Feeling hot under the collar about something a colleague said or did? About to explode? Expressing your anger in an emotional outburst may feel satisfying, but probably won’t help the situation — or your career.
“When you are in a heightened emotional state, you don’t think clearly,” says psychologist Rebecca Wagner, PhD, manager of the Professionals in Crisis (PIC) Program
at Menninger. Dr. Wagner teaches patients on PIC — high-achieving business professionals in high-pressure occupations — to constructively express their anger. “You have to find a way to calm yourself down, and not make decisions in the heat of the moment.”
Easier said than done, right? Dr. Wagner acknowledges that everyone has the occasional angry, emotional outburst. But with practice, you can learn to cool down in a hurry. Here’s how:
There’s a reason people urge you to “take a deep breath” when you are angry. It really works. “Deep breathing helps get oxygen into your blood stream and has a naturally calming effect,” Dr. Wagner says.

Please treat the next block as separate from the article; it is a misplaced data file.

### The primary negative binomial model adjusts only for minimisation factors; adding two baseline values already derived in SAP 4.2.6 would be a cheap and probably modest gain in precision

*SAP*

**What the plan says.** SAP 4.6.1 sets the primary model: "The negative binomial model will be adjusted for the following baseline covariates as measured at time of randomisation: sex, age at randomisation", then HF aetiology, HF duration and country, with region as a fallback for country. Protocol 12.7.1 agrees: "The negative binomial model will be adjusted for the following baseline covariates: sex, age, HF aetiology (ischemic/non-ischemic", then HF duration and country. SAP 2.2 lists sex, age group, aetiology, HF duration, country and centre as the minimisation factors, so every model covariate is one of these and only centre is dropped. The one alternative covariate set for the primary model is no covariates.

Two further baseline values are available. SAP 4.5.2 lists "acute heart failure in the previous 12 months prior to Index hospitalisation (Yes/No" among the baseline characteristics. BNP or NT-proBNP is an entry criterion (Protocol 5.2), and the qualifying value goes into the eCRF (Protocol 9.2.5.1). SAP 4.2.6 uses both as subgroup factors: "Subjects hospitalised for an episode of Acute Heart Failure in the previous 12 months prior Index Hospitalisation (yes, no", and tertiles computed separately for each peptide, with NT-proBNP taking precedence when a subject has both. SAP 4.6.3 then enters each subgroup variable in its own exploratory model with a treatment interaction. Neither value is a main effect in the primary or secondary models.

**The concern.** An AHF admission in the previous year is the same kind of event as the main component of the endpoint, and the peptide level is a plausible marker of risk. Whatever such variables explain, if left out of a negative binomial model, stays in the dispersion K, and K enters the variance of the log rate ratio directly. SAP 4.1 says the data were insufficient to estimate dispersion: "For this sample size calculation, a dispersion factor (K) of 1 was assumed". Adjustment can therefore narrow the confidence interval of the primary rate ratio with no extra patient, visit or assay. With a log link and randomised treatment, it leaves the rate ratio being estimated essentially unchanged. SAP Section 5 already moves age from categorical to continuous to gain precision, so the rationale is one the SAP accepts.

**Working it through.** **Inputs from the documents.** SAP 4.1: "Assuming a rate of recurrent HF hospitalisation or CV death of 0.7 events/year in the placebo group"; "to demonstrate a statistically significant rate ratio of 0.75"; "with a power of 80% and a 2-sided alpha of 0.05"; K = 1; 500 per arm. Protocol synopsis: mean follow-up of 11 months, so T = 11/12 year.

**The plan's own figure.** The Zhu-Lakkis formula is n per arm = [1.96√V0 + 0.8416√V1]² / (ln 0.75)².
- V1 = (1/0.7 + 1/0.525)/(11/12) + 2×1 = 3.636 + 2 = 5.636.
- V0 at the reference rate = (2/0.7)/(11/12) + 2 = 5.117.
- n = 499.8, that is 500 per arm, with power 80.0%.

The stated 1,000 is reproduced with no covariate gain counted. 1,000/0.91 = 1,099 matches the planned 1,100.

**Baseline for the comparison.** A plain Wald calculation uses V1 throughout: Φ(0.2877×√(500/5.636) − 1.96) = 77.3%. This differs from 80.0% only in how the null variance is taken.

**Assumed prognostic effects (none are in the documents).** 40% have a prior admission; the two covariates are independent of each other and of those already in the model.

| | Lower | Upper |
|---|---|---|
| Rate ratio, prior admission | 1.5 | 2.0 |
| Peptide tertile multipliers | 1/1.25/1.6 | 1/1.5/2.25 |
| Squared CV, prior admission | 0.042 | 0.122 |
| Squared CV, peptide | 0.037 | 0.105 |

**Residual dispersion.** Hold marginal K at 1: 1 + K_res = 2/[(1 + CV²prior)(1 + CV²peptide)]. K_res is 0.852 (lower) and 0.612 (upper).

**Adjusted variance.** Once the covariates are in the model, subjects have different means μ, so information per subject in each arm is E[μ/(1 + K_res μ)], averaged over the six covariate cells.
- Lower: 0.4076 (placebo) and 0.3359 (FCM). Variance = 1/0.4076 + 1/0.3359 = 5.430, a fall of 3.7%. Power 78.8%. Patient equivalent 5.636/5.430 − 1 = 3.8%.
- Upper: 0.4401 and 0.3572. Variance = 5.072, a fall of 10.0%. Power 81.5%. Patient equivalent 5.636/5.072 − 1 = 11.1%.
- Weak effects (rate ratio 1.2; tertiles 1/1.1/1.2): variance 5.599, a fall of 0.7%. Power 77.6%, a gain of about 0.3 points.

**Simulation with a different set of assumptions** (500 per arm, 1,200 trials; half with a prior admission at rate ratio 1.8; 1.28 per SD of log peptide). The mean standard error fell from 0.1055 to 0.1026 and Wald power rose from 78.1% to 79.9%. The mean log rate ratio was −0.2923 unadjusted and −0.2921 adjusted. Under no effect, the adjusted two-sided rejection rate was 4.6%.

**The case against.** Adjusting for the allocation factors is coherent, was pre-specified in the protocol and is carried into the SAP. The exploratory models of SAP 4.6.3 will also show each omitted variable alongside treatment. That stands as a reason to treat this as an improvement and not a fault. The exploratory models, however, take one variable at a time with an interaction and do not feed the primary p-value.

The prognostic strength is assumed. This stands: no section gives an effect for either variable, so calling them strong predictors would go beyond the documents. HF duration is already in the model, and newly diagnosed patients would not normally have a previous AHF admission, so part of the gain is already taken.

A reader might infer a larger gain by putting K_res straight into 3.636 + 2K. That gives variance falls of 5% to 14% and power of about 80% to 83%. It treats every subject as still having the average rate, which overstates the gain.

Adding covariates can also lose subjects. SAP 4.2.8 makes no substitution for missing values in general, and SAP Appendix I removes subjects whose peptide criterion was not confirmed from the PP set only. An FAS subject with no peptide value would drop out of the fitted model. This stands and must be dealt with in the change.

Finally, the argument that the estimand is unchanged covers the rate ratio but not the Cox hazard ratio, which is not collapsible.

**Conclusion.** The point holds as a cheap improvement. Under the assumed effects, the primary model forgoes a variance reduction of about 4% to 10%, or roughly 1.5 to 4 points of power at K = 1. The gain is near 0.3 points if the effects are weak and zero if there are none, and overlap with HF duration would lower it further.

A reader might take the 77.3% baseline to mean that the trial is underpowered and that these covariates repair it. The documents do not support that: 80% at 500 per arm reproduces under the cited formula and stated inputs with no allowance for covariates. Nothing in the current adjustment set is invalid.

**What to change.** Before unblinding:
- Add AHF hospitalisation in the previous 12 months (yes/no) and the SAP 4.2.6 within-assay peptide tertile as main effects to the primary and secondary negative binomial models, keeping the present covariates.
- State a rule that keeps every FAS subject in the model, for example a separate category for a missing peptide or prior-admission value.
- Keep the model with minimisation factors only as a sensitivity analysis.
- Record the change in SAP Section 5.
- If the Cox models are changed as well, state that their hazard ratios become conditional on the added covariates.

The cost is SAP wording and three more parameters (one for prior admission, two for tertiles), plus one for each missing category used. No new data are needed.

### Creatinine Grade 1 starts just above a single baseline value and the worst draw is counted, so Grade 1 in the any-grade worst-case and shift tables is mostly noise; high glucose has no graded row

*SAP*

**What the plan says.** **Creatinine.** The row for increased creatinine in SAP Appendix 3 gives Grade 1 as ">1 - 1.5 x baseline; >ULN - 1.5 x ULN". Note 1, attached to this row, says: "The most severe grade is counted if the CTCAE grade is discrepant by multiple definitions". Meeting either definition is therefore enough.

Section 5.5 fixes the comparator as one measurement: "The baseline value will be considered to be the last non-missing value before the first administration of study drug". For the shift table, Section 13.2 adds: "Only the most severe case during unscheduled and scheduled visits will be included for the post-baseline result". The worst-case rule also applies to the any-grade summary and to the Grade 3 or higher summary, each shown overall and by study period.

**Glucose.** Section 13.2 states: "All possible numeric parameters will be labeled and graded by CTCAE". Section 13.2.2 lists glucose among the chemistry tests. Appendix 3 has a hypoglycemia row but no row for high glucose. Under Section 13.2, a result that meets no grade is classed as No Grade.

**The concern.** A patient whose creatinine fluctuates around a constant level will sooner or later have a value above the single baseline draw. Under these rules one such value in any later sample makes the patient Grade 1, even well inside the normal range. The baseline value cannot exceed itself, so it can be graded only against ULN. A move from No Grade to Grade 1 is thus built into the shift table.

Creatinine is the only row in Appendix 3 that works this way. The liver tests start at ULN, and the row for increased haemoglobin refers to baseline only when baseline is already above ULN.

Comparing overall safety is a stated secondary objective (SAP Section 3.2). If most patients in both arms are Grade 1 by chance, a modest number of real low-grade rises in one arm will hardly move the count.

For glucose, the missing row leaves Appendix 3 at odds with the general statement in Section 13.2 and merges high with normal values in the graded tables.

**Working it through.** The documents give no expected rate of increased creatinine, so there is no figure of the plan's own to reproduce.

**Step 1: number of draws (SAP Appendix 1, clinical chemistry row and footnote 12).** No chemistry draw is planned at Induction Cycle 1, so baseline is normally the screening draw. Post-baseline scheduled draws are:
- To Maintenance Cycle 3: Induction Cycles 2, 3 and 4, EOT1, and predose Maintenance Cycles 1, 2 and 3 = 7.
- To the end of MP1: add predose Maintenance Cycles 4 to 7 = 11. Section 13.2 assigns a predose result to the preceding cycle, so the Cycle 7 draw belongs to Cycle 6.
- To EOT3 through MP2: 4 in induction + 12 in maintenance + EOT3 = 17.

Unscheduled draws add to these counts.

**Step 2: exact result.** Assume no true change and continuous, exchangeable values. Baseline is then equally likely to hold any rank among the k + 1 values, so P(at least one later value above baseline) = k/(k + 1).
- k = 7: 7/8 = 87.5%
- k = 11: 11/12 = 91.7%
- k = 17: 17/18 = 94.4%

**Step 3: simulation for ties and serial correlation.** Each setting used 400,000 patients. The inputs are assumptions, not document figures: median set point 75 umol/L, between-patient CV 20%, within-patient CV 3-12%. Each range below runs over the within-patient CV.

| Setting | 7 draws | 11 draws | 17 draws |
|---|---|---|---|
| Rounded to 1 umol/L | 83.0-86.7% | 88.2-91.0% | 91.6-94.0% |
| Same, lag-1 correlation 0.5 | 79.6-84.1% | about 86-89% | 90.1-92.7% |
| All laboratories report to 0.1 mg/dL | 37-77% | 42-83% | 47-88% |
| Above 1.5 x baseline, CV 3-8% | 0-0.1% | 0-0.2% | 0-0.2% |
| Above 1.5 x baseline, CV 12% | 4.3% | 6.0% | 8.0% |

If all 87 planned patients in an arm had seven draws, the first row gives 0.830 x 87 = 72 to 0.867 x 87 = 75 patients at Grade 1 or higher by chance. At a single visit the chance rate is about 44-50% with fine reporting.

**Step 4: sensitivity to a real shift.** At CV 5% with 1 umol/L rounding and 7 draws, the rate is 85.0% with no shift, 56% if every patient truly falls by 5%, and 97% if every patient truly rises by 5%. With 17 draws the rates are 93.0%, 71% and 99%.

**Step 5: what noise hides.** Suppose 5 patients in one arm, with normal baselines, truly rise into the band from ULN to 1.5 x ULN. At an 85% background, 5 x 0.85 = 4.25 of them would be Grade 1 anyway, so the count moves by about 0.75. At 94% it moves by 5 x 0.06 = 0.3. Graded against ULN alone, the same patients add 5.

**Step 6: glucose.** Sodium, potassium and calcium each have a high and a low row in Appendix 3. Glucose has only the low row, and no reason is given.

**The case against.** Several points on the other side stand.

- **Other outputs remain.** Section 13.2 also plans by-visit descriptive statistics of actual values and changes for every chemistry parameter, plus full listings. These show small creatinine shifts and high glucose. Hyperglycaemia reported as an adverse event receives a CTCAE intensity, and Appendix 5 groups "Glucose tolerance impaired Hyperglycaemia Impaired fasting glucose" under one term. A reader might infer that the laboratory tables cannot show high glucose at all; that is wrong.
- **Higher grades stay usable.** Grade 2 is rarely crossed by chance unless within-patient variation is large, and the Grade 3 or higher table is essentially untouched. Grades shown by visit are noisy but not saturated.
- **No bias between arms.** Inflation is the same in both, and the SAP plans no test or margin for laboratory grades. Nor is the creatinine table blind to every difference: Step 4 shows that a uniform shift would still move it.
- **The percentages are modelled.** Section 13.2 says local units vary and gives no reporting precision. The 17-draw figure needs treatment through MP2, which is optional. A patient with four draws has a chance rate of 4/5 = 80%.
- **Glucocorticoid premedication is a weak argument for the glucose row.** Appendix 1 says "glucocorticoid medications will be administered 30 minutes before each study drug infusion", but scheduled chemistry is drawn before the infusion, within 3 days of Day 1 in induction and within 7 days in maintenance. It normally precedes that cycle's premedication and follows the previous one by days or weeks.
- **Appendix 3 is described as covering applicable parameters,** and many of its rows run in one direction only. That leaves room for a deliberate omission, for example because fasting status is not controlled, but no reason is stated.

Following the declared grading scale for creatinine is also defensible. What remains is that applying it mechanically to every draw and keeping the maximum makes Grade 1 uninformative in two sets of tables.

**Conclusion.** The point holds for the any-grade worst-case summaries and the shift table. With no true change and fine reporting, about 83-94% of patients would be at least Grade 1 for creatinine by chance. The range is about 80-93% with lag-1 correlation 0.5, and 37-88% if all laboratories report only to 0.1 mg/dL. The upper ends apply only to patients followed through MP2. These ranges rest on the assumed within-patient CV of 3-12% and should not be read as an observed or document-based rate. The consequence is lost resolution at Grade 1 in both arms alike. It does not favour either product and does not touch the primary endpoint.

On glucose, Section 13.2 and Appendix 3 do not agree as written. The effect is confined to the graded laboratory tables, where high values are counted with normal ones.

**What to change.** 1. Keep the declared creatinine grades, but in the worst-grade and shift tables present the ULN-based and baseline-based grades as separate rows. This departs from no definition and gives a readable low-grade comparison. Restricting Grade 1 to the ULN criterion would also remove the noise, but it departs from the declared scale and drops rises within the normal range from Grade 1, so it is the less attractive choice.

The classic “count to 10” cool-down strategy also works, because it buys you time. The body can physiologically stayed stressed for only so long, Dr. Wagner explains. “You need to distract yourself from the crisis, so that your body will come back to a more normal state of being.”
Distractions can include going for a walk, listening to music, playing a game, cooking or gardening. The key is to make it a “mindful distraction,” Dr. Wagner says. “You need to immerse yourself in that activity and give it all your attention, and not ruminate on what is causing you distress. For example, if you are listening to music, concentrate on the rhythm, the beat, the tone and the instruments being played.”
Leave the situation
When an argument’s too hot to handle, take a “time out” and leave the room for a moment. “If you stay in the situation, the confrontation can be more agitating, especially if you are with someone who knows how to push your buttons,” Dr. Wagner says. After you cool down, you can return to the conversation and pursue a solution with a more rational frame of mind.
“Turning to food or alcohol to calm down is a maladaptive coping strategy and a way of self-medicating,” Dr. Wagner says. “It may work in the short term, but the problem is still there.” Continuing to avoid situations that make you angry will also make matters worse, she says, adding that the cause of the anger needs to be addressed. “The goal is not to repress anger, but to be able to express it in a way that is helpful,” she says.